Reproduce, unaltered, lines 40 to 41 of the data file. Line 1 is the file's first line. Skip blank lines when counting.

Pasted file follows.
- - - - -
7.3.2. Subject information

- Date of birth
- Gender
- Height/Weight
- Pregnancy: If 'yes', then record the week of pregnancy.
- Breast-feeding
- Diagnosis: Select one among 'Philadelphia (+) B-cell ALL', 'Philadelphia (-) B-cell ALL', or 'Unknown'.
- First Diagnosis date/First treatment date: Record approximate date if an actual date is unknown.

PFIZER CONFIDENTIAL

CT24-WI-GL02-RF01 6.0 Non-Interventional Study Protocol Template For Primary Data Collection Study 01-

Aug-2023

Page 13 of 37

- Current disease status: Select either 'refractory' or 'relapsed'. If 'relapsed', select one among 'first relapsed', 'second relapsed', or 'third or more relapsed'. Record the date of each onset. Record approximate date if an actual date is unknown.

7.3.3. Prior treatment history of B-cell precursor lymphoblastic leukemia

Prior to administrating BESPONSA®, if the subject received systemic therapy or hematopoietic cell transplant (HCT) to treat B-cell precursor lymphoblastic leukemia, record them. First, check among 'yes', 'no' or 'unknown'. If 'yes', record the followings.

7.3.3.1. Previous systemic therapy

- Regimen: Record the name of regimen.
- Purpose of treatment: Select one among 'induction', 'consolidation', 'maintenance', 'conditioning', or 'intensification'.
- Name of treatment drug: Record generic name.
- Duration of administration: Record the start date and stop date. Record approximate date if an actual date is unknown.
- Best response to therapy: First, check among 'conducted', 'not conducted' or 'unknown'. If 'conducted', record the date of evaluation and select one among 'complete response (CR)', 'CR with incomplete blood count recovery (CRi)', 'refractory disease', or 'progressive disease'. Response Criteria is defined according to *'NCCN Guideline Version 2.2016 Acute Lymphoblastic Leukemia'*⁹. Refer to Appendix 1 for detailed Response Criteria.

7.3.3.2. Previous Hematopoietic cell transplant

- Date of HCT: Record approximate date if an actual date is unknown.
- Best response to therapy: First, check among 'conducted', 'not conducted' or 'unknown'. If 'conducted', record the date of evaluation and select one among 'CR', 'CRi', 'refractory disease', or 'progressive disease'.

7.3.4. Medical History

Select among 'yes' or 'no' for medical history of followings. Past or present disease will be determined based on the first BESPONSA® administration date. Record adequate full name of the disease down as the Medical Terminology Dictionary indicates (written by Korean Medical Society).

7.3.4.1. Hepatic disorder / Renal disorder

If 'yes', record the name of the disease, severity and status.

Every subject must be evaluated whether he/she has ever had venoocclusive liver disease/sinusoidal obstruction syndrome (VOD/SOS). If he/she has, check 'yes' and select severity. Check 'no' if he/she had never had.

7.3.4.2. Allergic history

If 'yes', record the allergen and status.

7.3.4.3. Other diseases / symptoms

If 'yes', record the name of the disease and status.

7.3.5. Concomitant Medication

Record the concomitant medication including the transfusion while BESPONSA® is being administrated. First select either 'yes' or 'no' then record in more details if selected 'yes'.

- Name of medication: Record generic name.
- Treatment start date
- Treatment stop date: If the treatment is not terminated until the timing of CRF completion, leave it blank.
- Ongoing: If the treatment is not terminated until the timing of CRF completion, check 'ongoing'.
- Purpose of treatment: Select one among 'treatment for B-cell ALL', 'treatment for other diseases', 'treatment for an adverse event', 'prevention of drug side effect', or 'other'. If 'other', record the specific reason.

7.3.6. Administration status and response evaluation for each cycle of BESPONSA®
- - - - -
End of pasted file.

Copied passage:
- Purpose of treatment: Select one among 'treatment for B-cell ALL', 'treatment for other diseases', 'treatment for an adverse event', 'prevention of drug side effect', or 'other'. If 'other', record the specific reason.

7.3.6. Administration status and response evaluation for each cycle of BESPONSA®